2020 has become a year of change and adaptation. Earlier this week, the New York Cluster gathered to prepare testimony for the annual New York State Academy of Family Physicians’ (NYSAFP) Congress of Delegates (COD). Instead of gathering in Albany in June, members will participate in the COD and provide testimony for resolutions virtually. During our meeting we focused on the following resolutions: Remove the X Waiver; Support Family Physicians Providing Gender-Affirming Care for Youth; Confidentiality Protection for Non-Policy Holders in Healthcare Billing; Resolution Against Criminalizing People Who Obtain An Abortion Across State Lines or Aid; and, Support Full Coverage of SubQ Depo.

Although meeting virtually was a big change from last year’s testimony prep workshop, the grounding aspects of sharing institutional knowledge, fostering mentorship, and providing feedback remained the same. Using Zoom break-out rooms, Cluster members practiced using a resolved clause to anchor their testimony in personal experiences, shared values, and vision. Throughout the workshop, I was constantly reminded of the vital role administrative advocacy plays in the long game of reimagining health care in general and reproductive health care specifically. Professional organizations are platforms to magnify our efforts and we are ready to take the microphone and shift the narrative, one resolution at a time.

March Updates

Thank you!

Dear Network members,

There is no question that the events of the last few weeks and days are taking a toll on mental and physical health for everyone. To the clinicians we have the honor, privilege, and joy of working with – thank you. Thank you for your selflessness and determination. Thank you for your dedication to your patients and community while navigating the personal and professional stresses of being a health care provider during this public health crisis.

Whether testing for COVID-19, ensuring folks in isolation have the medication they rely on, working in public health departments, or providing abortion care to those who need it, we know that you have stepped up during this pandemic.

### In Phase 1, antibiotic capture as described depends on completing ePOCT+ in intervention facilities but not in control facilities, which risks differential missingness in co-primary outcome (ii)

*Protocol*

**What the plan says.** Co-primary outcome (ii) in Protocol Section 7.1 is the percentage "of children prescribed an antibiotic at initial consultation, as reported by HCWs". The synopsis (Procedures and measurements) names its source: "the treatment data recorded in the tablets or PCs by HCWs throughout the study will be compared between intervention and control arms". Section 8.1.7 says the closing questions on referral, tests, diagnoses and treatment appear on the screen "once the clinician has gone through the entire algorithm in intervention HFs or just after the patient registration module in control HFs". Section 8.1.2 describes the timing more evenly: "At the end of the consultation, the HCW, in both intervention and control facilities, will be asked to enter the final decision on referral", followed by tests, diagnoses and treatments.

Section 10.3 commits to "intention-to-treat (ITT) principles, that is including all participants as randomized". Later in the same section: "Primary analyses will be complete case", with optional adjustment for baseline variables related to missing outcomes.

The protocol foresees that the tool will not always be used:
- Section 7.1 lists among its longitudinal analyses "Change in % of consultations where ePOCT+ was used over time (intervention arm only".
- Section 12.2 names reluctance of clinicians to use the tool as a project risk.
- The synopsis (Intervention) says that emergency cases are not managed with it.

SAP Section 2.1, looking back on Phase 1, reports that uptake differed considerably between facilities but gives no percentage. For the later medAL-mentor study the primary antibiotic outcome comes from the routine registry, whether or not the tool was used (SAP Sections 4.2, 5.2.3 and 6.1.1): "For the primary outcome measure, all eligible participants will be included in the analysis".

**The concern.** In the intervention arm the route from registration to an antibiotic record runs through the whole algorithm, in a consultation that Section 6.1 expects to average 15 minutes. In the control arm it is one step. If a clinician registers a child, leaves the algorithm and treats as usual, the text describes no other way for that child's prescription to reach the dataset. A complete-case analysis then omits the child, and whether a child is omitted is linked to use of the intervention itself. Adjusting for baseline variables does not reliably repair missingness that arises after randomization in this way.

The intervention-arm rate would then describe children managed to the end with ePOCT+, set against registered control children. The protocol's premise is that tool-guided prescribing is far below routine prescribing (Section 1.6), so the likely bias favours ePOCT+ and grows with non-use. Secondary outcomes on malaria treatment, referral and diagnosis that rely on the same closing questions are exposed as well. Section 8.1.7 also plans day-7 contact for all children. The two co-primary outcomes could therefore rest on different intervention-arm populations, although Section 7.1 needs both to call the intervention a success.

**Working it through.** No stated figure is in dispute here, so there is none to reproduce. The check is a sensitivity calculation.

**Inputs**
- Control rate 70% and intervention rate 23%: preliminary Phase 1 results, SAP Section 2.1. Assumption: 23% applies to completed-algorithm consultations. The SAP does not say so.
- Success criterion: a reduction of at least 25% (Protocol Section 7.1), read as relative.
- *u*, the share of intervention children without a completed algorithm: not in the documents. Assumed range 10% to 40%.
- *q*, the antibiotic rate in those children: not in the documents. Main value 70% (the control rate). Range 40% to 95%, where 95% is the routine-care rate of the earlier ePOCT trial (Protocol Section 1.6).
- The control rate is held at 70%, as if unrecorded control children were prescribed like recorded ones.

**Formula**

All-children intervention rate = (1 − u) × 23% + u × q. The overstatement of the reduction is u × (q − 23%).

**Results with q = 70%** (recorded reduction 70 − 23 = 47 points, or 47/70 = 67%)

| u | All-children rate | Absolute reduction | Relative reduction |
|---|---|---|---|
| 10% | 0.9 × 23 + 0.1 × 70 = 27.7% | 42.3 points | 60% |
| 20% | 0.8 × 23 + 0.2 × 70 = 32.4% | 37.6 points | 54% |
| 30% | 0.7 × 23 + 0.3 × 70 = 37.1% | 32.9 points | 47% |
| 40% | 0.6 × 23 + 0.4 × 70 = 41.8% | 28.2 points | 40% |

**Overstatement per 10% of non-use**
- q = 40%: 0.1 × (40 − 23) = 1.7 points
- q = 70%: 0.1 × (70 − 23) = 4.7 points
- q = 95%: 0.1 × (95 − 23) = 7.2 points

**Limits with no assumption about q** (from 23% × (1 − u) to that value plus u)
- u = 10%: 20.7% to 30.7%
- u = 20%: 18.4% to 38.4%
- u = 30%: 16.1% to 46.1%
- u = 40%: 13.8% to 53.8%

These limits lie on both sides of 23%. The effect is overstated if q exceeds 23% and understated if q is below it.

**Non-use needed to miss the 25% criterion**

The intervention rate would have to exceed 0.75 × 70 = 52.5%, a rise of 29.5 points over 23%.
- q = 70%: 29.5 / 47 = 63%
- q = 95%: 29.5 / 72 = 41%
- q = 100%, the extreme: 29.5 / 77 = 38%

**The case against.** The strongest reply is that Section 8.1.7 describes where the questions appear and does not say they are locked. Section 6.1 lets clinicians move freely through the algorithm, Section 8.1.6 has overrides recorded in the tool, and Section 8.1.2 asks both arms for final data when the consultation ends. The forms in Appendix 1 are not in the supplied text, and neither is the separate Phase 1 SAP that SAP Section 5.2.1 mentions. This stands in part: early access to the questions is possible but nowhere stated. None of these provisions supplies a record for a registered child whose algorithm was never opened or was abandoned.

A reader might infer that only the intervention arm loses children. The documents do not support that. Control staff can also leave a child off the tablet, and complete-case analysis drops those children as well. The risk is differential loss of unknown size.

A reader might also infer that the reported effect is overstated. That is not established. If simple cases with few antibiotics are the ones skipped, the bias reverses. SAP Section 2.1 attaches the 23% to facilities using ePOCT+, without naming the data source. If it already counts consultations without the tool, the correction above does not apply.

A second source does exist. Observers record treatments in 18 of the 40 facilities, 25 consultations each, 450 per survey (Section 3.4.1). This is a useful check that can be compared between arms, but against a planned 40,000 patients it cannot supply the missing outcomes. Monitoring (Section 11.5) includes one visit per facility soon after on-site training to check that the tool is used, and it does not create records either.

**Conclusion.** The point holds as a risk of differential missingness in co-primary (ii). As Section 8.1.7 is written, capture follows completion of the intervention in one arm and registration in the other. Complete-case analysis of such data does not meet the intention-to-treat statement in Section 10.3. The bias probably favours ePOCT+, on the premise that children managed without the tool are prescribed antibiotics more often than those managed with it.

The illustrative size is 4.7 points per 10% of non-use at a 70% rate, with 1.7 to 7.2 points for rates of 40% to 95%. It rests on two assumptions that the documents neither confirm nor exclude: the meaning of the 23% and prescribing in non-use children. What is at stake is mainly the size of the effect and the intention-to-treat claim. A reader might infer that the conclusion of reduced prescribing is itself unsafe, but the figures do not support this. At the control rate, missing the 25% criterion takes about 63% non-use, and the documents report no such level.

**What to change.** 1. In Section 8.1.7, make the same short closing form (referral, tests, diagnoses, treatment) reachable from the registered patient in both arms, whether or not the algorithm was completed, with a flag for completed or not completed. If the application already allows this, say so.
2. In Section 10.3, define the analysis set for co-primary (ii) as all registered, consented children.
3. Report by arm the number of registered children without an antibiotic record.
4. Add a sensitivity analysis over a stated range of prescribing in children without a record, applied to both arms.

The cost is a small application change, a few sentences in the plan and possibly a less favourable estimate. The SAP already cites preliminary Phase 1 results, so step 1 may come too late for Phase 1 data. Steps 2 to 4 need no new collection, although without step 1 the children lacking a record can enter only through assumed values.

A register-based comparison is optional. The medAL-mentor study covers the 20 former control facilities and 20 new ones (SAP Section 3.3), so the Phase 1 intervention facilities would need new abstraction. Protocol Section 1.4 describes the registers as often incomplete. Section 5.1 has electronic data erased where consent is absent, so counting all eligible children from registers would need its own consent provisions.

We want to acknowledge the unbelievably hard work and personal sacrifice this asks of clinicians and thank you for your tireless work always, but especially for providing the full spectrum of essential care to those in need during the crisis. We at RHAP want to support you in any way we can; please do not hesitate to reach out if you need assistance, time, or just a support system.

If you are interested in hosting a virtual Network event (especially just a community building session to talk about how everyone is coping!) please email National Organizer Laura Riker at

In virtual support & solidarity,

Dalia Brahmi, MD, MPH
Regional Clinical Network Leader

Hailey Broughton-Jones, BA

Laura Riker, MSSW
National Organizer

Lily Trotta, BS
Organizing Associate

Linda Prine, MD
Medical Director

Silpa Srinivasulu, MPH
Research and Evaluation Manager

January Updates

Our Network Team is Growing!

We are excited to announce fantastic new additions to our Network Team. Dalia Brahmi, MD, MPH is joining us as our Regional Clinical Network Leader. Dalia, current North Carolina American Academy of Family Physicians (AAFP) Liaison, will be the mentor for our Southern state AAFP advocacy efforts. She will be working with AAFP liaisons in the Florida, Georgia, and Virginia Clusters. She will also provide mentorship and peer support for AAFP liaisons in the Colorado Cluster and Louisiana as it evolves towards becoming a Cluster. As the Regional Clinical Network Leader, Dalia will be working closely with Medical Director Linda Prine, MD on AAFP administrative advocacy efforts. We are thrilled to have Dalia join our team and provide her expertise in strategic organizing and leadership development!